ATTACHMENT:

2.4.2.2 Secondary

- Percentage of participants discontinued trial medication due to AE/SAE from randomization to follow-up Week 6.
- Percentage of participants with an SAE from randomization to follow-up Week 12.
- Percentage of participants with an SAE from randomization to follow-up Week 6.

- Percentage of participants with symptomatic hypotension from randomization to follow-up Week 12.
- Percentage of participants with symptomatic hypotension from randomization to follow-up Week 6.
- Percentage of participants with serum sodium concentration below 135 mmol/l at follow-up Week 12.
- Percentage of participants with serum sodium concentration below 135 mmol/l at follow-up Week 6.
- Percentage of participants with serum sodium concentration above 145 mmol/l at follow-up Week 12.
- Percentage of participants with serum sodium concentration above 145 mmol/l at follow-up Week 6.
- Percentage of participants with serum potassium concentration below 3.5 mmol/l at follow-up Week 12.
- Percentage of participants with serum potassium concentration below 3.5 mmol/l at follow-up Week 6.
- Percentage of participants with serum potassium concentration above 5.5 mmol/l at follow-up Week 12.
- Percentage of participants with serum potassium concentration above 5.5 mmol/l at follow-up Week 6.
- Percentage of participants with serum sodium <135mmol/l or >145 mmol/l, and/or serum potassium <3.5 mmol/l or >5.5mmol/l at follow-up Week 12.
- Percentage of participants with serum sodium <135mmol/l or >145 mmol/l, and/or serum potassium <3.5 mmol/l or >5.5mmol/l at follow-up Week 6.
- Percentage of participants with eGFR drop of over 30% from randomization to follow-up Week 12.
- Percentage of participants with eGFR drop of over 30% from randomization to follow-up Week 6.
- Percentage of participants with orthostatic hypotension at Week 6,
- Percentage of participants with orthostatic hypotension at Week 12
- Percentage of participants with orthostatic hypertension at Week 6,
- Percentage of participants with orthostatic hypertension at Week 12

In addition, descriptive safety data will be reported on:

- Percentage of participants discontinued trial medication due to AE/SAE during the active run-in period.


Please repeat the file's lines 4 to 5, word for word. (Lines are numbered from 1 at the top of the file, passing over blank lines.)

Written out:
- Percentage of participants with an SAE from randomization to follow-up Week 6.

- Percentage of participants with symptomatic hypotension from randomization to follow-up Week 12.